Lastly, my final takeaway in my seven months as a therapist is learning to give yourself a pat on the shoulder when it is deserved and also learn to ask for help when you need it (because we always do). Like I mentioned previously, you have to let the universe work its magic sometimes and when it's a remarkable thing. Since learning to let go of control and letting life happen as it may, I have been granted many opportunities that will propel myself both professionally and philosophically. I was able to secure a great job at a hospital where I can continue to offer support to other individuals in a different capacity, while also continuing to see clients and help them grow. A lesson that I am once again learning through this experience is to keep in mind that burnout is a harsh reality of what I do. Working two demanding jobs can lead to an enormous amount of stress and pressure. Most times others cannot relate or understand what you are exactly going through or feeling in the given moment, but a simple reminder that you are there to support and help them is all that is needed. As a therapist I have learned that offering the right kind of support is a skill that needs to be learned, not necessarily inherited. Although we are quick to give advice and share our opinions, you have to bear in mind the person's state of mind, emotional capacity, and your boundaries as well. Pushing too hard can often push them away. So take your time, let go of harsh thoughts and negativity, and simply be present. At the end of the day, life is too short to let bad thoughts control your relationships and future outcomes. Reality is, we are not psychic and we cannot predict the future. We can only know what is in our heart and follow our desires. There is a lovely quote on my new office wall that reads..."A failure is not always a mistake, it may simply be the best one can do under the circumstances. The real mistake is to stop trying." - B.F. Skinner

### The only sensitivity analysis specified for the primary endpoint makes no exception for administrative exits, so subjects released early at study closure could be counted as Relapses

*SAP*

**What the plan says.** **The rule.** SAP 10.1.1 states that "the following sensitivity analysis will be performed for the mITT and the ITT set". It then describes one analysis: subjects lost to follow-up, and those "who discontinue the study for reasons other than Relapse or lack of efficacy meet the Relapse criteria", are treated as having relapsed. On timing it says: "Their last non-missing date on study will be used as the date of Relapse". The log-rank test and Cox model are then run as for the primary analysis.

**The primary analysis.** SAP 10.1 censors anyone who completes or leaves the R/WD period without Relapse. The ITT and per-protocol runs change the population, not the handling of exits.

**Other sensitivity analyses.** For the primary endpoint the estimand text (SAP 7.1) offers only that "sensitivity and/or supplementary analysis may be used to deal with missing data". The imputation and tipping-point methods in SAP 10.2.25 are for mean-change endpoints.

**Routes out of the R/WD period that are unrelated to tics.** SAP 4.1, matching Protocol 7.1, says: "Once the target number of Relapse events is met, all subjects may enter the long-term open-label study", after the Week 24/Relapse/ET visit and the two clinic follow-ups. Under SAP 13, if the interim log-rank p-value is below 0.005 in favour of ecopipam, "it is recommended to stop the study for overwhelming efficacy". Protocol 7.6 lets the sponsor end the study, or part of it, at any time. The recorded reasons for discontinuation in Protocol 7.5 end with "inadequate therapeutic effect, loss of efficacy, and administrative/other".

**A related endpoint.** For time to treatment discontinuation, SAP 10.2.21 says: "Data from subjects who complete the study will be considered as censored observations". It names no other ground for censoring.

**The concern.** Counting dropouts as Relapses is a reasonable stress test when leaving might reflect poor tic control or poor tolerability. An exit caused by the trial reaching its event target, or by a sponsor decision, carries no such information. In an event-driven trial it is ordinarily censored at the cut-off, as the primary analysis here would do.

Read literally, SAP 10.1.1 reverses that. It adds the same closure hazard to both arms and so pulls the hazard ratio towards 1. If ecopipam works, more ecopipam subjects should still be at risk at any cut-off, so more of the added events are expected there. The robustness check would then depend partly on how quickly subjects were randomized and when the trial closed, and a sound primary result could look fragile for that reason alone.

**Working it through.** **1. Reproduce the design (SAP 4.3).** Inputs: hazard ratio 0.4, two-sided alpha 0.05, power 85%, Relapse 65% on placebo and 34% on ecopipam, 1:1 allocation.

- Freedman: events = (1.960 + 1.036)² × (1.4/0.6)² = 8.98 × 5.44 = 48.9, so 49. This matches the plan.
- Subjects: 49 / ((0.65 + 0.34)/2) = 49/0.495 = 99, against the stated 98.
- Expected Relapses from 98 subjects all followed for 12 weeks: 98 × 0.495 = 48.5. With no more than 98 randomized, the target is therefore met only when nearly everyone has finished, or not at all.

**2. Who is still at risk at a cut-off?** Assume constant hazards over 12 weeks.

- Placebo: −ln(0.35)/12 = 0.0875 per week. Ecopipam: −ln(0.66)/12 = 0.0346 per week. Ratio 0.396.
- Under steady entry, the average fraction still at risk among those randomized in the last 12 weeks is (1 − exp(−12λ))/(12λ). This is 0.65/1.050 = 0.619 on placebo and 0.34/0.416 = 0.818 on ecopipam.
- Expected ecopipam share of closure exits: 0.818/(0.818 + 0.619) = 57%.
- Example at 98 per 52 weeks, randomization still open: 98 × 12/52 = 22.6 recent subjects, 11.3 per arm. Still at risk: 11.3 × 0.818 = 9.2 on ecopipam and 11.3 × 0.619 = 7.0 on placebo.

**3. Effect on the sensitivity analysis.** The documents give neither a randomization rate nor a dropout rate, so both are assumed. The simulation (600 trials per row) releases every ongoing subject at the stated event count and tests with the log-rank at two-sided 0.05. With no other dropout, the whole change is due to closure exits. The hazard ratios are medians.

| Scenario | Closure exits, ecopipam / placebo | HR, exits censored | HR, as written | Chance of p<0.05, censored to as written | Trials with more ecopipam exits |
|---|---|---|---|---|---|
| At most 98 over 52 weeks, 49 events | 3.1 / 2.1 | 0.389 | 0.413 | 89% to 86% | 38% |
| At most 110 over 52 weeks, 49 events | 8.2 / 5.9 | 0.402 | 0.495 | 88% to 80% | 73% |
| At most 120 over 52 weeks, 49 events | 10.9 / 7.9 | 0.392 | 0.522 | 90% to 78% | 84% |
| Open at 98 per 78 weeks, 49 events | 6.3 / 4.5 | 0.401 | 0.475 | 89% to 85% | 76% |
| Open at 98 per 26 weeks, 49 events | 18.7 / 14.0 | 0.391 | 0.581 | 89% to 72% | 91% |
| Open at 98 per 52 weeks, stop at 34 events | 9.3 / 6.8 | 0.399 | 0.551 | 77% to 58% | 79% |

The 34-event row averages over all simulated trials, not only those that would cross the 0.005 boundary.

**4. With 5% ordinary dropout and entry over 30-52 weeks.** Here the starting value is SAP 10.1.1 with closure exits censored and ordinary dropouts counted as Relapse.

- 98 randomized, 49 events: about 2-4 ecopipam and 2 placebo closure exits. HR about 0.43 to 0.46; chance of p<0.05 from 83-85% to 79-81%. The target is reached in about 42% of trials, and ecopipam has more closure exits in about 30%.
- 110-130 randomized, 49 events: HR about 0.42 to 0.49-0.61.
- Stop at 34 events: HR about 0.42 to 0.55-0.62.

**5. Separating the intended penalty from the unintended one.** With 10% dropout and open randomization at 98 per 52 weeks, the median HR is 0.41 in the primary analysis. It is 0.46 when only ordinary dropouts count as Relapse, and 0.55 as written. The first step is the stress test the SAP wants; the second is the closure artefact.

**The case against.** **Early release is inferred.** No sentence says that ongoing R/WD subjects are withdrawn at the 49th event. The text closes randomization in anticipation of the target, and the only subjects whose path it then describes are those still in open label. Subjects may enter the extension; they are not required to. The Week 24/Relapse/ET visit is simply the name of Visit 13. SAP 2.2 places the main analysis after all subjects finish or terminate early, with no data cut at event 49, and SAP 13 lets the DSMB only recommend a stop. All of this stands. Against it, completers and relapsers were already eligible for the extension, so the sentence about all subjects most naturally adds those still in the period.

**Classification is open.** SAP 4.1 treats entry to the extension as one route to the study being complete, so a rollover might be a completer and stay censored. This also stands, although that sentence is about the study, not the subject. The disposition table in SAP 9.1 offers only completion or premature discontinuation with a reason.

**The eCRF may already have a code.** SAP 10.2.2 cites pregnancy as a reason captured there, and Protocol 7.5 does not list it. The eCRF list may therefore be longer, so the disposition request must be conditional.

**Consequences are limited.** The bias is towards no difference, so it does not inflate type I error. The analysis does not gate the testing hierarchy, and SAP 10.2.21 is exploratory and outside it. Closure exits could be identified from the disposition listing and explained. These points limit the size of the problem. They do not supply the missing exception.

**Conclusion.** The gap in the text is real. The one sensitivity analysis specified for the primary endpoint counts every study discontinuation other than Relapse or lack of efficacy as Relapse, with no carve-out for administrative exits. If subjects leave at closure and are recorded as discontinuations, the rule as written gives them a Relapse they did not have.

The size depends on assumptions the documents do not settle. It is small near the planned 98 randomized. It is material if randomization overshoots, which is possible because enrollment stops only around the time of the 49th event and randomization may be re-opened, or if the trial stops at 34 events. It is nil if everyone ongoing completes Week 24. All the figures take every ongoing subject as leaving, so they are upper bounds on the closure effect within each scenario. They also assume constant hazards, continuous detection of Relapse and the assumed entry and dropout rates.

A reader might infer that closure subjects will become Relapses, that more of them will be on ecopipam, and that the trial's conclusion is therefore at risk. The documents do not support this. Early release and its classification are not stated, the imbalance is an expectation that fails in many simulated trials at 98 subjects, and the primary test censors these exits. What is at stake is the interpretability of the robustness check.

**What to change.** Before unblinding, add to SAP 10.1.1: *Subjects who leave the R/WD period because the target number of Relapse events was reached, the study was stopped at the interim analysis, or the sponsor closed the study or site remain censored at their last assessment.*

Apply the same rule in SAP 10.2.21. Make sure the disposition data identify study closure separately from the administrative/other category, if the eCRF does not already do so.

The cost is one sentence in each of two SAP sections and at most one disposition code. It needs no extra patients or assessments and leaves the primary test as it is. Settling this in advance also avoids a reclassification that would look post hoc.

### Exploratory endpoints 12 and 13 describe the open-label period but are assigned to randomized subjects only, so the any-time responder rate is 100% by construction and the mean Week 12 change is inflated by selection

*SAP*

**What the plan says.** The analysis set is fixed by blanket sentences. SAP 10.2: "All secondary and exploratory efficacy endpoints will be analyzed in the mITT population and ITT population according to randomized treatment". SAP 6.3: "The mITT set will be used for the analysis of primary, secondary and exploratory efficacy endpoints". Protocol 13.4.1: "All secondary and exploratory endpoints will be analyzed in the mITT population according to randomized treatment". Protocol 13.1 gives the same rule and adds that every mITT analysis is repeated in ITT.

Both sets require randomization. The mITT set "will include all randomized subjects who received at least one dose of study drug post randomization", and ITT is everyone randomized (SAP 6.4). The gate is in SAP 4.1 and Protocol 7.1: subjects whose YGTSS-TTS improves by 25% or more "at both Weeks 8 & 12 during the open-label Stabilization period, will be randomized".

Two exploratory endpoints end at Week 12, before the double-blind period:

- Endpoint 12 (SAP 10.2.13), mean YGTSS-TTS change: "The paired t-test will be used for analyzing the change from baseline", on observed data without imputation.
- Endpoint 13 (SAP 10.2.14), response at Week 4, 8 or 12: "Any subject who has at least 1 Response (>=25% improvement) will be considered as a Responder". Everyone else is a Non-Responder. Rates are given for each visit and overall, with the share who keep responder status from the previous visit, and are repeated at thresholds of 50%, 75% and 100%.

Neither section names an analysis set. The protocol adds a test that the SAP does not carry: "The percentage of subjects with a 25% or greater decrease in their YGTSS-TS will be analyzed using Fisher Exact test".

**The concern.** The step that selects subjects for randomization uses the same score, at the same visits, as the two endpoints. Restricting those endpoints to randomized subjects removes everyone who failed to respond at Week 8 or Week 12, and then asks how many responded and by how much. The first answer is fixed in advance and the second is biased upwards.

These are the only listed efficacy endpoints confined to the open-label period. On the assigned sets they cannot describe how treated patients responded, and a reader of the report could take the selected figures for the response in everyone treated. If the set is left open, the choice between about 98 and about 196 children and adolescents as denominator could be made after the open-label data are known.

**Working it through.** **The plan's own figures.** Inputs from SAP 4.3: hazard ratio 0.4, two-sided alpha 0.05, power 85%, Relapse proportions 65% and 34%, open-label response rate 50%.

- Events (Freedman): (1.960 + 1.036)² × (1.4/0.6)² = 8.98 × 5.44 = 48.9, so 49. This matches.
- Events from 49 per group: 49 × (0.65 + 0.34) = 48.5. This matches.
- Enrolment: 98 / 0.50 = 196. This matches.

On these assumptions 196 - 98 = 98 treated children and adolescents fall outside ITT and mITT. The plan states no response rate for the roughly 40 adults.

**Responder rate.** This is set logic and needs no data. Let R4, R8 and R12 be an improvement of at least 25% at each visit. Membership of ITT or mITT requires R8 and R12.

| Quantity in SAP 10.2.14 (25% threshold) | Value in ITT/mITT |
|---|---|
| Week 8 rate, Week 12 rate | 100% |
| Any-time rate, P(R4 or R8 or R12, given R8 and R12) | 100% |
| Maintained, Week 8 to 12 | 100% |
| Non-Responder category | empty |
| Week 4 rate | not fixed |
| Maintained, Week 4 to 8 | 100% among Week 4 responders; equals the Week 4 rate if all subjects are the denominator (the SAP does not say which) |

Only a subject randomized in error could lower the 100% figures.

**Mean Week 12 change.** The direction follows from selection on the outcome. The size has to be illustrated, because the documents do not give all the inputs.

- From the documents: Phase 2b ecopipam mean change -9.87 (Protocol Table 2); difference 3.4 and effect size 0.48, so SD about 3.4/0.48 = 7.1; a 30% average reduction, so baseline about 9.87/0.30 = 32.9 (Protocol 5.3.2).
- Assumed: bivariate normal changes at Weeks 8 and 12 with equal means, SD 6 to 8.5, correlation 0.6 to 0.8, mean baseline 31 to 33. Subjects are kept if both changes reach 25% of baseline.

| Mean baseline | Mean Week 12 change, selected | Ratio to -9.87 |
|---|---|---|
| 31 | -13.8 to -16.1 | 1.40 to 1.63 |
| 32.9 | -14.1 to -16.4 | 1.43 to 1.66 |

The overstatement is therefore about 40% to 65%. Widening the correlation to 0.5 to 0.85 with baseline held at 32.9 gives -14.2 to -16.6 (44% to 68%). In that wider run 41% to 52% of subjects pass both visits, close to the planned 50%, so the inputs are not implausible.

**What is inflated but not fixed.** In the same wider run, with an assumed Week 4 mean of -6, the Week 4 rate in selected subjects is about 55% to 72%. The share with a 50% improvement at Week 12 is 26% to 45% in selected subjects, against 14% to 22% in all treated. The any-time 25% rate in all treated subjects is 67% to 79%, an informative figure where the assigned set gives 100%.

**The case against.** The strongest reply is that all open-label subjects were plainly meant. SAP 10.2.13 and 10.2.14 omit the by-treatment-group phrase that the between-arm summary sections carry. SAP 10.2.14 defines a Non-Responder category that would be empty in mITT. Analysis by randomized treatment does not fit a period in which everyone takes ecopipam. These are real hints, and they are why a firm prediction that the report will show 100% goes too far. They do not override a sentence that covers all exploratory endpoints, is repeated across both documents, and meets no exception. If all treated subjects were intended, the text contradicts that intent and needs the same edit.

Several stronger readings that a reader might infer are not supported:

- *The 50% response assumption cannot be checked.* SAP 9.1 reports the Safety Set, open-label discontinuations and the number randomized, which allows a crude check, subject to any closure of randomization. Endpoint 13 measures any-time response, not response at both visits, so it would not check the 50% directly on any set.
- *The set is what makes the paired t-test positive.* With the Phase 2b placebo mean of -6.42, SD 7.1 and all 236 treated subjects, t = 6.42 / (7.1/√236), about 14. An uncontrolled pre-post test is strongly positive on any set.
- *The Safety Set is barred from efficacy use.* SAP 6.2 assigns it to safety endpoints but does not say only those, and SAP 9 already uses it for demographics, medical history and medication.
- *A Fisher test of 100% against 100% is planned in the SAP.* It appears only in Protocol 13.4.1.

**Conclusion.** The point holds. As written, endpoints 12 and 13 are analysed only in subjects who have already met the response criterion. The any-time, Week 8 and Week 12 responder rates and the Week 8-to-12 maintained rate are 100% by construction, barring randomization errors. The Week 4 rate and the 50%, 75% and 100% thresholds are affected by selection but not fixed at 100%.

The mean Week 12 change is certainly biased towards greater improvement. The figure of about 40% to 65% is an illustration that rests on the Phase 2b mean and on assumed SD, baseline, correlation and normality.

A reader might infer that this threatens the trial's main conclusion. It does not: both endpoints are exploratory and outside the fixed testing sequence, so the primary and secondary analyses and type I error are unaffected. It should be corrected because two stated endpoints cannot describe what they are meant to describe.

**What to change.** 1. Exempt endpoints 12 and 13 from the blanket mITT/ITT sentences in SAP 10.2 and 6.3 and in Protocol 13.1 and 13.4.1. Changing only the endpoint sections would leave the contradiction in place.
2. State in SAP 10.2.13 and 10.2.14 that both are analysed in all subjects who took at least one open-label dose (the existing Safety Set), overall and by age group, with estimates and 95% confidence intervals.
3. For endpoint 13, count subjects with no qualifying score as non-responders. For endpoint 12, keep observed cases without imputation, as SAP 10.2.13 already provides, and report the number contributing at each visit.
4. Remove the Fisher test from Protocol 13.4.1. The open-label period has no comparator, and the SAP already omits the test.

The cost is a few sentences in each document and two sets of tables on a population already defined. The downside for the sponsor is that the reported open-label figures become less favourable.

I hope you have enjoyed the second read in my chronicle series! If you or someone you know is interested in counselling services or if you have questions regarding the benefits of counselling, please send me an email at or book an appointment on in the "Counselling Services" tab ( I would be happy to answer any questions or inquiries you may have!